Brought to you by  HP

Special Advertising Section

7 essentials for a hugely successful small business

   |   Peter Crocker, Flying Solo

What makes some businesses scrape by from day to day while others go from strength to strength? Inspired by the behaviours of successful business owners, we've put together a list of seven essentials.

1. Establish routines

While most business owners understand the huge productivity benefits of having standard procedures in place, they are also the first to break the rules when things get busy.

That's when you start to see what is commonly known as binge behaviours. Do any of these sound familiar?

  • Binge book-keeping - where bills and invoices are dealt with in a late night frenzy
  • Binge working - where neglected deadlines result in all-nighters to clear the bottleneck
  • Binge marketing -where sudden quiet patch results in knee-jerk promotions

Not only do these negatively impact the bottom line, but they can also take a toll on your enjoyment of your work and health. The solution is to design and stick to a plan of daily, weekly and monthly actions for running your business.

In your marketing this might involve sending one introductory email to a new contact each day or committing to writing a weekly blog post. For administration it might be committing to writing your to-do list for the next day before you leave your desk.

The key point is to document a routine that works for you and then stick to it until it becomes a habit.

2. Focus your energy

When you're being pummelled everyday with emails, tweets, phone calls, new opportunities, paperwork and everything else, it's easy to forget that all these distractions are secondary to what drives your business.

Successful business owners are able to keep this 'static' at arm's length and focus on delivering quality products and services day after day. It's critical to strike that balance between working in your business (doing the day-to-day work) as opposed to working on your business (marketing, strategy and processes).

3. Take control of your time

Once you've got a routine that works for you, the next step is taking control of your most precious resource - time!

As a curious and energetic breed, business owners can be easily distracted by shiny new opportunities. But equally they can be shocked into incredible productivity and move heaven and earth when motivated by client or customer deadlines.

Keep your priorities at the top of your list. To avoid reacting to requests from others all day, occasionally divert your phone to voicemail, shut down email for blocks of time or consider using a virtual assistant to help out with your administration.

4. Think like your customer

When busy business owners get to get together to let off steam, the talk sometimes descends into client-bashing.

The fact is that if customers are consistently giving you grief then it's your fault. It could be that your marketing materials set up false expectations, or your processes aren't smooth enough or, gasp, your products and services need to be improved.

There are simple ways to get to the bottom of this without conducting expensive market research. One way is to ask a trusted friend to act as a 'mystery buyer' by having them play the role of a customer. As an outsider, they can often provide valuable input. Or, simply sit down and ask a couple of your regular customers.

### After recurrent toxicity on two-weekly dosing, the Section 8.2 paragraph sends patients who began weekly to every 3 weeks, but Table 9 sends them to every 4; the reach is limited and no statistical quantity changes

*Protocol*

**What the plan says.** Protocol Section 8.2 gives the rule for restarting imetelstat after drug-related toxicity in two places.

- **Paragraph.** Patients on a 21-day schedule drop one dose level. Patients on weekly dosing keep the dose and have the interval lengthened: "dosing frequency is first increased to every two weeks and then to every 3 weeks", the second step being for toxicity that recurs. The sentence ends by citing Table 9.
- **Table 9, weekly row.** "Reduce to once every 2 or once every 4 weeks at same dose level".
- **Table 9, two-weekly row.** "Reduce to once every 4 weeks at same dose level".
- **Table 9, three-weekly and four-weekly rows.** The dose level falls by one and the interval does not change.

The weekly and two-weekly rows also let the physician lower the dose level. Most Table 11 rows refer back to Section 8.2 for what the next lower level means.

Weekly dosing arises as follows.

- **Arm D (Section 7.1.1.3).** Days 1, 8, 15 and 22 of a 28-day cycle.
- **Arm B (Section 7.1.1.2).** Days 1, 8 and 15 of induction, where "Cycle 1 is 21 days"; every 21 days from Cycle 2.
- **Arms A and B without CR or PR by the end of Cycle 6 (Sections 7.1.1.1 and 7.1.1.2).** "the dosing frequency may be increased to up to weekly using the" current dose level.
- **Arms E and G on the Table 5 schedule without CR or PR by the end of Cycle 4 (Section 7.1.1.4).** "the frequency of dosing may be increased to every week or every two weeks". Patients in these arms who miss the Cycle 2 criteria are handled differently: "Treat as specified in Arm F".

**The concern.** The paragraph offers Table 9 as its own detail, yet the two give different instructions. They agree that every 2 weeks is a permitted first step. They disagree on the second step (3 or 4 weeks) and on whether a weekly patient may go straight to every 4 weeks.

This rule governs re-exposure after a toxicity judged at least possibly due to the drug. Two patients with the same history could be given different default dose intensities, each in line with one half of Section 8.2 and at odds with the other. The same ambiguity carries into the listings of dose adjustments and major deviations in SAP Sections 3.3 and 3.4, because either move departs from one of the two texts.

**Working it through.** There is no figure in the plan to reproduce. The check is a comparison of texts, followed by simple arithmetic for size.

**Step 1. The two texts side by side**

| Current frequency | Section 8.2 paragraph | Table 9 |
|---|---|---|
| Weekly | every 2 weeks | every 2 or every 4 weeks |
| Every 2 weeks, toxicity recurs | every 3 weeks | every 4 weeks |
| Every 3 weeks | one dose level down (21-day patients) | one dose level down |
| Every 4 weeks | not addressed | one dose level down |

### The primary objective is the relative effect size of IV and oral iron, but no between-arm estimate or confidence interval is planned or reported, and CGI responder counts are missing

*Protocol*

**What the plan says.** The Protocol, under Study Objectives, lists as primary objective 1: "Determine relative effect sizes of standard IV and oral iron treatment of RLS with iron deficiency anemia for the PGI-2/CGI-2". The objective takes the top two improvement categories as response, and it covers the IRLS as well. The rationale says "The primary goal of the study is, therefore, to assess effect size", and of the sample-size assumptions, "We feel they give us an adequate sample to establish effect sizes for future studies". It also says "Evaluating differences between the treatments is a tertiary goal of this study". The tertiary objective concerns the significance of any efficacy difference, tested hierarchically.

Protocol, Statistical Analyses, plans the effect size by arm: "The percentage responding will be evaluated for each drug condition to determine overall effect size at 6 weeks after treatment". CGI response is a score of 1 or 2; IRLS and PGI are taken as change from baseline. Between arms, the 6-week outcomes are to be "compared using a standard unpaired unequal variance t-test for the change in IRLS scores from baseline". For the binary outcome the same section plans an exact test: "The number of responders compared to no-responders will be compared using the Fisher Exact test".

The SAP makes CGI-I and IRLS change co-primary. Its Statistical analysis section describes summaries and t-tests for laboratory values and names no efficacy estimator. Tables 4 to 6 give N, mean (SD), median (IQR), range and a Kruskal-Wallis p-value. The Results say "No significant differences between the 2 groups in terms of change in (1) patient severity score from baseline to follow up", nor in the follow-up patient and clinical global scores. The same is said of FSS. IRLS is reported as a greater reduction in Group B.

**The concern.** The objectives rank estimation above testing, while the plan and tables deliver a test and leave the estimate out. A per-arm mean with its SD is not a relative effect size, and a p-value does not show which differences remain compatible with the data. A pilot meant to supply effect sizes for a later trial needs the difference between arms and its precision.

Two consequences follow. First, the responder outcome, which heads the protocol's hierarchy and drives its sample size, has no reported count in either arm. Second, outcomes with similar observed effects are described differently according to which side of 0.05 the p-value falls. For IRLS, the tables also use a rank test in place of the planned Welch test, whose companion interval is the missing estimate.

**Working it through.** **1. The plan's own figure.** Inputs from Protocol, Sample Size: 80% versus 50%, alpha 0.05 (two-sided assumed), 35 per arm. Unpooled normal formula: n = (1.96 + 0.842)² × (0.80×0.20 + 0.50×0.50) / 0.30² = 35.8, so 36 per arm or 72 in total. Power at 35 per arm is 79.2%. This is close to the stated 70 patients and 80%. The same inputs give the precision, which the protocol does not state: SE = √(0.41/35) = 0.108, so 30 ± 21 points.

5. Stay strong

As a nimble small business, it can be tempting to stretch your rules to accommodate customer and supplier requests.

While flexibility can be a great asset, be sure that you don't fall into the trap of allowing third parties to tell you how to run your business. The result can often be weekend work, rush jobs and discounts. For the sake of your well-being, sustainability and bottom line, don't be shy in putting your foot down and explaining politely but firmly how things work in your business.

Once you've done it a few times you'll find that your confident stance will gain you the respect of those around you and reduce the requests for special deal and negotiations.

6. Invest in your network

Social networking and relationship marketing are becoming critically important as the lines blur between our personal and professional lives.

Think about the people around you that genuinely add value to your business. These will probably include suppliers, existing customers, competitors, staff members, friends and family. If looked after, this is the group of 'fans' that will talk about you to others.

Consider ways to genuinely look after these groups. Start a profile on your professional contacts - ideally in the form of customer relationship management software - that enables you to store information such as birthdays, partner's name, children's name and personal interests.

When used with authentic interest, these details can help form connections that move beyond the professional and into the personal, creating a loyal and supportive network.

7. Stay lean

Leo Babauta is the minimalist guru behind and author of The Power of Less. In his book he explains convincingly how the answer to achievement is to do less, yet get more done.

He outlines two simple steps to work efficiently:

  1. Identify the essential.
  2. Eliminate the rest.

These seven simple yet effective structures can help form a stable platform for long-term success and growth. Whether you're just starting out, or you've been ticking along for years, the sooner you can build these into your business the better.




blog comments powered by Disqus